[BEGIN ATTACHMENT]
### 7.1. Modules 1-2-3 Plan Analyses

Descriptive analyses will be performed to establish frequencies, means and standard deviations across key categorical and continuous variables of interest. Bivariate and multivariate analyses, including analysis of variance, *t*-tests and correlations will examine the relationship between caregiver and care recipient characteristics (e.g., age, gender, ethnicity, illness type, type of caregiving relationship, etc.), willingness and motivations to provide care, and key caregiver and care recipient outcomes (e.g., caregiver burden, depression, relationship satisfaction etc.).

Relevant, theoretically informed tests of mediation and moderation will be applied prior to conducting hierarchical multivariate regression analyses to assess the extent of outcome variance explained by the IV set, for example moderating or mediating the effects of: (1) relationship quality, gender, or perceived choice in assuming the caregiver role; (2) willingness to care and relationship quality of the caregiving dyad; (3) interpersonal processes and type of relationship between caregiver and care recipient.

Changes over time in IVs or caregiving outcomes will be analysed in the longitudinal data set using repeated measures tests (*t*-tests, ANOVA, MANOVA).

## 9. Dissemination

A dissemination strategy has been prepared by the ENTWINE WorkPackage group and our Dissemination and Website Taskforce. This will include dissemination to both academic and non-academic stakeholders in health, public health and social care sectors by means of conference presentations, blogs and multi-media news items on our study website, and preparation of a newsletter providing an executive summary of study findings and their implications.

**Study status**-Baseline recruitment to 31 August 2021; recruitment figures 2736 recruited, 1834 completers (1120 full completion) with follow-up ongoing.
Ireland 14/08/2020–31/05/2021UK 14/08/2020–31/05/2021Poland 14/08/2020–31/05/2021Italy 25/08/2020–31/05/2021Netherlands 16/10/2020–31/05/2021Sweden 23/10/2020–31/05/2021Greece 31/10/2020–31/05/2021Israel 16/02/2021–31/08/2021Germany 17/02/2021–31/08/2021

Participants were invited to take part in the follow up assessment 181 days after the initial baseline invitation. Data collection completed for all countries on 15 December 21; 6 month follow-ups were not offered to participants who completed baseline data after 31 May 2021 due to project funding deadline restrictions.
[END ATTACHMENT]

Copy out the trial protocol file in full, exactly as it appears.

### 7.1. Modules 1-2-3 Plan Analyses

Descriptive analyses will be performed to establish frequencies, means and standard deviations across key categorical and continuous variables of interest. Bivariate and multivariate analyses, including analysis of variance, *t*-tests and correlations will examine the relationship between caregiver and care recipient characteristics (e.g., age, gender, ethnicity, illness type, type of caregiving relationship, etc.), willingness and motivations to provide care, and key caregiver and care recipient outcomes (e.g., caregiver burden, depression, relationship satisfaction etc.).

Relevant, theoretically informed tests of mediation and moderation will be applied prior to conducting hierarchical multivariate regression analyses to assess the extent of outcome variance explained by the IV set, for example moderating or mediating the effects of: (1) relationship quality, gender, or perceived choice in assuming the caregiver role; (2) willingness to care and relationship quality of the caregiving dyad; (3) interpersonal processes and type of relationship between caregiver and care recipient.

Changes over time in IVs or caregiving outcomes will be analysed in the longitudinal data set using repeated measures tests (*t*-tests, ANOVA, MANOVA).

## 9. Dissemination

A dissemination strategy has been prepared by the ENTWINE WorkPackage group and our Dissemination and Website Taskforce. This will include dissemination to both academic and non-academic stakeholders in health, public health and social care sectors by means of conference presentations, blogs and multi-media news items on our study website, and preparation of a newsletter providing an executive summary of study findings and their implications.

**Study status**-Baseline recruitment to 31 August 2021; recruitment figures 2736 recruited, 1834 completers (1120 full completion) with follow-up ongoing.
Ireland 14/08/2020–31/05/2021UK 14/08/2020–31/05/2021Poland 14/08/2020–31/05/2021Italy 25/08/2020–31/05/2021Netherlands 16/10/2020–31/05/2021Sweden 23/10/2020–31/05/2021Greece 31/10/2020–31/05/2021Israel 16/02/2021–31/08/2021Germany 17/02/2021–31/08/2021

Participants were invited to take part in the follow up assessment 181 days after the initial baseline invitation. Data collection completed for all countries on 15 December 21; 6 month follow-ups were not offered to participants who completed baseline data after 31 May 2021 due to project funding deadline restrictions.